Assistant District Attorney Mike Randles said Johnston gave a written statement saying he became irritated when the infant was crying in his bassinet, interfering with Johnston’s playing of video games, The Shelbyville Times-Gazette reports.
from October 21st, 2011 Huff Post article “Andrew Keith Johnston Gets 27 Years For Killing Infant During Video Game“
For those of you who have children, my partner and I have 4 including a 2 and 15 month old, the Nyquil commercial in which the husband responding to the cold suffering wife’s question “will it work,” tells her that her sleep will be as restful as it was before they had children requires little explanation.
As parents we have to often times deal with sleepless nights, the nomad bed shuffle and of course the cascading noise associated with arguments over a toy, messy diaper and the generally joyful distracting din of I want, I need and I have nothing to do exhortations.
Now to suggest that parents never get a little grumpy, or soulfully reflect on days past when dinner banter centred on what movie to see or what party to attend on the weekend, versus the sit-up straight, use your fork and for gosh sakes don’t shove those peas up your nose admonishments that keep you from eating a meal that is quickly turning cold, would be less than accurate.
In short interruptions come with the territory, so if you are of a children should be seen and not heard mindset, then parenting may not be for you.
So when I read the disturbing news of a 19 year old father killing his 1 month old son because the baby’s crying distracted him from his video game, I was both shocked and angered.
Like cell phones, iPods and iPads which purport to connect people but in reality keep them from interacting in the real world, I wondered if the video games that have the same escapist lure of gambling, drugs and alcohol were potentially the real villain of the story.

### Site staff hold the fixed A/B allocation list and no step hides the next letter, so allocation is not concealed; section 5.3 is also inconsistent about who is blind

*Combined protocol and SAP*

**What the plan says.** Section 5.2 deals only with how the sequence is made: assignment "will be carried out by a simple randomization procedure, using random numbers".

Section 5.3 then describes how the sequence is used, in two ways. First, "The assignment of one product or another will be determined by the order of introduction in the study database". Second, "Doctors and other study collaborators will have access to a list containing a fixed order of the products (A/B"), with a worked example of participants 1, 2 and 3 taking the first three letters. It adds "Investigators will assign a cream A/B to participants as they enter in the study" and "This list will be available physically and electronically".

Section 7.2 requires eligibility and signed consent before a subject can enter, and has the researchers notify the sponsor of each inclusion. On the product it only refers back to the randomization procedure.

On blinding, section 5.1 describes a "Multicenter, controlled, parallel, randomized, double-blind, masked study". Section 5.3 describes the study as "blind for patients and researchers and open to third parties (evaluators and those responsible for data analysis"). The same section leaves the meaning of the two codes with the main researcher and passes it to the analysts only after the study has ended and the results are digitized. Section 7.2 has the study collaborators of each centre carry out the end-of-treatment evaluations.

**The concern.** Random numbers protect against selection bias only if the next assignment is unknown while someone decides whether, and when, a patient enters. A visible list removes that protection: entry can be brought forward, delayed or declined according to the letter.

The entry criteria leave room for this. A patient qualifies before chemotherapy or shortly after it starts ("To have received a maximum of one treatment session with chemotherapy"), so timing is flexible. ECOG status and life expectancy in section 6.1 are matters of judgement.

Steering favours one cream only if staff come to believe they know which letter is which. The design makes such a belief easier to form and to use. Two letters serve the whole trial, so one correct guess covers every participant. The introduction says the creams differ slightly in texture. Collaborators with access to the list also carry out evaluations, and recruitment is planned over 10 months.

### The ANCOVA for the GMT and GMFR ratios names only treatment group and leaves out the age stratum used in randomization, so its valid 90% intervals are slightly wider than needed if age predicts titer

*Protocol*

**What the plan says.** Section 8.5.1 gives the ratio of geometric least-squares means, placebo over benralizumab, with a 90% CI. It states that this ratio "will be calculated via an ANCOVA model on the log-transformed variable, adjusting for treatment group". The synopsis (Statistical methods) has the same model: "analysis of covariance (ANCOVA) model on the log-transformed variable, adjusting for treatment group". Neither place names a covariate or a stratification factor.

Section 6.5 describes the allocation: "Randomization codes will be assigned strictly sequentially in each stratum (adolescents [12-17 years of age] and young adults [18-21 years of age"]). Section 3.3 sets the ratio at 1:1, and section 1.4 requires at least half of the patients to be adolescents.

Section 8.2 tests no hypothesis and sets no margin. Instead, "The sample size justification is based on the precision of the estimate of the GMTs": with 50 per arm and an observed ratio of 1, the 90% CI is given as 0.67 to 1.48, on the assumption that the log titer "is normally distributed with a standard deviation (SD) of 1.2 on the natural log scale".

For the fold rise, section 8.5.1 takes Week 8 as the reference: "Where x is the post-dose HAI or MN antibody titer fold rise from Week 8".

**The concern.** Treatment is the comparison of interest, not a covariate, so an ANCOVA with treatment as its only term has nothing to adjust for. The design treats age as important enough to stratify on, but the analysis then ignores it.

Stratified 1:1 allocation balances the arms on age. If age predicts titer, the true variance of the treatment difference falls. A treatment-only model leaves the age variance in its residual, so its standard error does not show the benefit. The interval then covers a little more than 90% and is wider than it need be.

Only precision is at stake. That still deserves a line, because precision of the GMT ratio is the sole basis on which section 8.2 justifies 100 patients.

Then I thought but wait . . . we all have free choice, so the devil made me do it responsibility dodge in which something other than the individual’s own actions are often blamed in place of taking personal ownership is tiring and quite frankly lame.
I then wondered that perhaps the breakdown of the family unit in American society, in which young unprepared parents or worse yet teen-aged single parents, are thrust into an adult role for which they have little if any preparation could be at the heart of the problem?
Think about this for a moment . . . according to studies, the United States has the highest teenage birthrate in the world, and one of the highest abortion rates as well. And even though the teenage pregnancy rate has steadily declined since hitting its highest point in the 1950s, out of wedlock birthrates have increased during the same period.
Now before someone gets their dander up and accuses me of advocating an extreme Christian fundamentalist platform – although I am a devout Christian, these are the numbers plain and simple. As such, the data would seem to indicate that there are a great many single parents out there, some of whom may themselves be sitting close to the precipice of an uncontrollable, deadly rage. After all, tune into Nancy Grace on any given week night and there is no shortage of missing babies.
Of course teenage parents are not always the culprits but the point is pretty clear . . . the seeming decline of the American family unit as reflected in a Florida State University study on The Children of Teen Parents, is exacerbated when immature teens assume the parenting role.
This leads to an interesting question or perhaps questions in terms of defining said familial decline.
An article from The Hoover Institute on The Changing American Family, which indicated that at the height of the baby boom in the 1960s more than 75 percent of all households had two married parents is telling, in that by 2000 this number dropped to 53 percent.
Does this mean that single parents regardless of age are ill-equipped to raise a family, and that when they do the children from within this setting often times conceive out of wedlock at a young age, thereby increasing the likelihood of a tragedy such as what occurred in Tennessee? Talk about a loaded question?
Like contemplating the infinity of time and space, the number of converging and contentious variables one must consider are mind boggling to say the least.
Perhaps this is why it is easier to simply blame the individual involved, sentence him to 27 years in prison and shake our collective heads viewing the tragedy in the context of being an isolated incident.
Problem solved!? (By the way, what’s the old saying about those who fail to learn from history . . .)